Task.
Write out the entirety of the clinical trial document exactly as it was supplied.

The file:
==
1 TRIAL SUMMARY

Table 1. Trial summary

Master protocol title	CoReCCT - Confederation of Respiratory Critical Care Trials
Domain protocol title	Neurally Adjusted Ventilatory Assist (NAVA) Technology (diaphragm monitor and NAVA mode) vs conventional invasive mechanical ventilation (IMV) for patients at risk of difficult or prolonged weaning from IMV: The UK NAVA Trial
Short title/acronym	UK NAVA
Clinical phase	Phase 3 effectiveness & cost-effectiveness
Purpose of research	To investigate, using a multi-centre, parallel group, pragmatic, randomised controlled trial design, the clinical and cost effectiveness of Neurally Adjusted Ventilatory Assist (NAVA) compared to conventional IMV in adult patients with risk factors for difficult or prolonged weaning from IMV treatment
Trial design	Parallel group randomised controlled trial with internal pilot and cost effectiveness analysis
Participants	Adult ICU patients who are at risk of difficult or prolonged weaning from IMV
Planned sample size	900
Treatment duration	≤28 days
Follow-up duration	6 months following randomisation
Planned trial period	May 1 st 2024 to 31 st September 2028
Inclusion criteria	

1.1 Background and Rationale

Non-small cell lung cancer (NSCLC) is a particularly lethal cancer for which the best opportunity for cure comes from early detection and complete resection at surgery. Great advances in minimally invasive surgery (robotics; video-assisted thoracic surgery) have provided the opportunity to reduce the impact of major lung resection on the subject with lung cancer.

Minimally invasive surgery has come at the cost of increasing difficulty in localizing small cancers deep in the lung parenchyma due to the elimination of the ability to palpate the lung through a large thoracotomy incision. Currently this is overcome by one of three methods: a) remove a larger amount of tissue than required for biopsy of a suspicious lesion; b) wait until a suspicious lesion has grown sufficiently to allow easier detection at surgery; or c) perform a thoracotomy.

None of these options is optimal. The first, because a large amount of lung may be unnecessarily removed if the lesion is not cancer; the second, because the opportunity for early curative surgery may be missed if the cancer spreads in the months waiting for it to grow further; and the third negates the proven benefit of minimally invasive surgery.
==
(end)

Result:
1 TRIAL SUMMARY

Table 1. Trial summary

Master protocol title	CoReCCT - Confederation of Respiratory Critical Care Trials
Domain protocol title	Neurally Adjusted Ventilatory Assist (NAVA) Technology (diaphragm monitor and NAVA mode) vs conventional invasive mechanical ventilation (IMV) for patients at risk of difficult or prolonged weaning from IMV: The UK NAVA Trial
Short title/acronym	UK NAVA
Clinical phase	Phase 3 effectiveness & cost-effectiveness
Purpose of research	To investigate, using a multi-centre, parallel group, pragmatic, randomised controlled trial design, the clinical and cost effectiveness of Neurally Adjusted Ventilatory Assist (NAVA) compared to conventional IMV in adult patients with risk factors for difficult or prolonged weaning from IMV treatment
Trial design	Parallel group randomised controlled trial with internal pilot and cost effectiveness analysis
Participants	Adult ICU patients who are at risk of difficult or prolonged weaning from IMV
Planned sample size	900
Treatment duration	≤28 days
Follow-up duration	6 months following randomisation
Planned trial period	May 1 st 2024 to 31 st September 2028
Inclusion criteria	

1.1 Background and Rationale

Non-small cell lung cancer (NSCLC) is a particularly lethal cancer for which the best opportunity for cure comes from early detection and complete resection at surgery. Great advances in minimally invasive surgery (robotics; video-assisted thoracic surgery) have provided the opportunity to reduce the impact of major lung resection on the subject with lung cancer.

Minimally invasive surgery has come at the cost of increasing difficulty in localizing small cancers deep in the lung parenchyma due to the elimination of the ability to palpate the lung through a large thoracotomy incision. Currently this is overcome by one of three methods: a) remove a larger amount of tissue than required for biopsy of a suspicious lesion; b) wait until a suspicious lesion has grown sufficiently to allow easier detection at surgery; or c) perform a thoracotomy.

None of these options is optimal. The first, because a large amount of lung may be unnecessarily removed if the lesion is not cancer; the second, because the opportunity for early curative surgery may be missed if the cancer spreads in the months waiting for it to grow further; and the third negates the proven benefit of minimally invasive surgery.